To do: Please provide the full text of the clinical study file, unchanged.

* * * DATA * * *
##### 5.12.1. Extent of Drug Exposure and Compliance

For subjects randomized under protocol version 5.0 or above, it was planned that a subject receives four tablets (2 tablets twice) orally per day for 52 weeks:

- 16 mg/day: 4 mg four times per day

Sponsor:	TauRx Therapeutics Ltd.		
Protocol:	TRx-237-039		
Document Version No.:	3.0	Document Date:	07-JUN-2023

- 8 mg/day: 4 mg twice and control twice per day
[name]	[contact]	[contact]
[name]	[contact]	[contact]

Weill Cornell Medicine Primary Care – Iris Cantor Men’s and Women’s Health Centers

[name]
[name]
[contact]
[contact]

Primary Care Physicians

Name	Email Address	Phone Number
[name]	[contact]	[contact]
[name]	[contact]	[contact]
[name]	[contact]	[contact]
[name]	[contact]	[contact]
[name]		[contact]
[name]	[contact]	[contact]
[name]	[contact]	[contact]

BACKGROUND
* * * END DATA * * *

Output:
##### 5.12.1. Extent of Drug Exposure and Compliance

For subjects randomized under protocol version 5.0 or above, it was planned that a subject receives four tablets (2 tablets twice) orally per day for 52 weeks:

- 16 mg/day: 4 mg four times per day

Sponsor:	TauRx Therapeutics Ltd.		
Protocol:	TRx-237-039		
Document Version No.:	3.0	Document Date:	07-JUN-2023

- 8 mg/day: 4 mg twice and control twice per day
[name]	[contact]	[contact]
[name]	[contact]	[contact]

Weill Cornell Medicine Primary Care – Iris Cantor Men’s and Women’s Health Centers

[name]
[name]
[contact]
[contact]

Primary Care Physicians

Name	Email Address	Phone Number
[name]	[contact]	[contact]
[name]	[contact]	[contact]
[name]	[contact]	[contact]
[name]	[contact]	[contact]
[name]		[contact]
[name]	[contact]	[contact]
[name]	[contact]	[contact]

BACKGROUND